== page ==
There’s quite a long time until we get to the next song, “Stay” by Maurice Williams & The Zodiacs, playing at another dance staff party. At this point, the vibrant and carefree view of the dancers is contrasted with Penny’s struggle with an unplanned pregnancy and the father refusing to support her or pay for an abortion because, in his words, “Some people count and some people don’t.” Baby’s family has the money and she offers to pay for it, approaching a morose Penny at the party. This song still has the ‘60s sound, but is slower, quieter, and is more desperate than optimistic  compared to songs played at the last party. The solemnity heard here perfectly reflects the many troubles and uncertainties in Penny’s life at this moment. 

After this, when Johnny agrees to teach Baby to dance and be Penny’s replacement, Baby’s bad beginner dancing and Johnny’s irritation with his new partner is set to The Surfaris’Wipeout.” This scene does a great job of moving the timeline along, ending with Baby really feeling herself and getting more confident in her dancing. Here it transitions to the clearly ‘80s sound of a song written for the movie, Eric Carmen’sHungry Eyes.” It adds so much to a scene with no diologue, showing the passion between Baby and Johnny that they don’t even see. A kind of enemies-to-friends-to-lovers story tied together with the language of dancing. 

Another song written for the soundtrack, “Overload” by Zappacosta plays for a very short time, transitioning between Johnny and Baby deciding to leave the resort and them in his car. He’s locked out of his car, so he smashes in the window to the beat of the intro. Baby screams “You’re wild!” as the song fades out. This song has a stronger beat and is more rock sounding than other songs in the soundtrack, using it over a Johnny-centric moment really fits given the bad boy, leather jacket and sunglasses persona Johnny has. 

When Johnny and Baby get to their destination, “Hey Baby” by Bruce Channel fades into an instrumental version of the movie’s theme, “(I’ve Had) The Time of My Life,” representing their relationship transitioning to that of friendship and goofing off, to deep connection and passion. 

The next few songs — The DriftersSome Kind of Wonderful,” Otis Redding’sThese Arms of Mine” and Solomon Burke’sCry to Me” — come almost right after another, and while the use of those particular songs do not add anything huge to the movie necessarily, it would not be the same without them. This movie is about one thing: falling in love in the summer of 1963. Nothing conveys that message clearer than the use of these songs. The melodies and lyrics get across the love and desire in the parts that give this movie a PG-13 rating, but the ‘60s sound cements you in the time period. These songs are played in the universe of the movie, either on the radio or on the record player in Johnny’s room, making the audience feel fully immersed in the time and setting, feeling Johnny and Baby fall in love in real time.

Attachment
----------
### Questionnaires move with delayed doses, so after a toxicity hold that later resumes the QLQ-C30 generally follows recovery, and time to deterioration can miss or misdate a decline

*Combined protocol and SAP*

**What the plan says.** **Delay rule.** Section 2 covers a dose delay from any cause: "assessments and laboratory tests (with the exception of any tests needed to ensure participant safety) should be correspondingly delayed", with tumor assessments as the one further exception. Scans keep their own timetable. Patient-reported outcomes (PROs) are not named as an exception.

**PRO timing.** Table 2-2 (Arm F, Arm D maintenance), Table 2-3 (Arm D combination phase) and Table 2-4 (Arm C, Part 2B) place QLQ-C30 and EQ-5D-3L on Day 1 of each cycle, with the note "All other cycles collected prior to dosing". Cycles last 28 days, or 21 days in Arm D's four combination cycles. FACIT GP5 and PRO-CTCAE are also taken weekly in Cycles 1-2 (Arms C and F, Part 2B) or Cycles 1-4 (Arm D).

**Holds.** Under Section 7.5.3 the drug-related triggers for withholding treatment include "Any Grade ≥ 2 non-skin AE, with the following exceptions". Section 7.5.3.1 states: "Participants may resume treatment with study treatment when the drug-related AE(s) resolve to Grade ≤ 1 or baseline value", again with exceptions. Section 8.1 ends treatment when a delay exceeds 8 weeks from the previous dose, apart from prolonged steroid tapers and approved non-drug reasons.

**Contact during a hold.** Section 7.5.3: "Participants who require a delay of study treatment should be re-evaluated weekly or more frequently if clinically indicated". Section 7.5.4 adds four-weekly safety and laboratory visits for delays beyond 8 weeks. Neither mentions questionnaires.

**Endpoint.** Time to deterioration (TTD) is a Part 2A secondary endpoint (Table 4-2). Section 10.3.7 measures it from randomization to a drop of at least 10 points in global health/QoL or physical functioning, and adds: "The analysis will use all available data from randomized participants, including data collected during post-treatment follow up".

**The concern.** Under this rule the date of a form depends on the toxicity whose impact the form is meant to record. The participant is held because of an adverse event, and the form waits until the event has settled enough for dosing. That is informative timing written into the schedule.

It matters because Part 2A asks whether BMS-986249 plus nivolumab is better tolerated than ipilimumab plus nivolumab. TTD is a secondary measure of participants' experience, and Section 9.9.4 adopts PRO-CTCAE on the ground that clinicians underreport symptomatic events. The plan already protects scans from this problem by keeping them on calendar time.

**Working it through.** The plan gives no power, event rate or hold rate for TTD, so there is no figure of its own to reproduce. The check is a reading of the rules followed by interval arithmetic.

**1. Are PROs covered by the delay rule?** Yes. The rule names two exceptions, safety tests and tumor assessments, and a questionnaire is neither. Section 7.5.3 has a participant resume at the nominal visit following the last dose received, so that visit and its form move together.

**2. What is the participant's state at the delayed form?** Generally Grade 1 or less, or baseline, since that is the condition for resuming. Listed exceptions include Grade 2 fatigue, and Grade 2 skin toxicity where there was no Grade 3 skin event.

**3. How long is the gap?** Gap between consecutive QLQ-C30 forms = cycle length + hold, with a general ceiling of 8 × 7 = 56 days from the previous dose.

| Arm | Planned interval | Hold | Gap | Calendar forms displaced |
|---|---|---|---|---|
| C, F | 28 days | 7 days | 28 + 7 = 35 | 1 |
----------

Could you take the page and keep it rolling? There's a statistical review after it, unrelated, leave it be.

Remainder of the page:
It would be criminal to not mention “Love is Strange” by Mickey and Sylvia, in a scene that was choreographed the night before and almost scrapped because they couldn’t afford it. Luckily everyone agreed the scene could not be thrown away. 

Not a single song on this soundtrack isn’t perfect for the time and the scene- “Yes” by Merry Clayton, “Will You Love Me Tomorrow” by The Shirelles, “(I’ll Remember) In The Still Of The Night” by The Five Satins and “She’s Like The Wind” sung by Patrick Swayze himself. 

The finale is of course set to the pinnacle number of the soundtrack- “(I’ve Had) The Time Of My Life” by Bill Medley and Jennifer Warnes. The now iconic song has everything: the movie’s tagline, a dance beat, the big lift and a sound that perfectly correlates with the idealistic happy ending. A song no one was enthusiastic about, it pulls the movie together with a perfect little bow and leaves you feeling good at the end of your 100 minute musical journey. 

Every single song on this soundtrack is absolutely irreplaceable. The ‘80s songs written specifically for the film do so much to move the plot forward and explain what the characters aren’t saying, the ‘60s songs fully bring you into a different time and place. As a whole, they bring you into a world where you can find love in a few weeks, where bridges of class and age can be crossed with just a song and a dance, and where everyone can find a happy ending.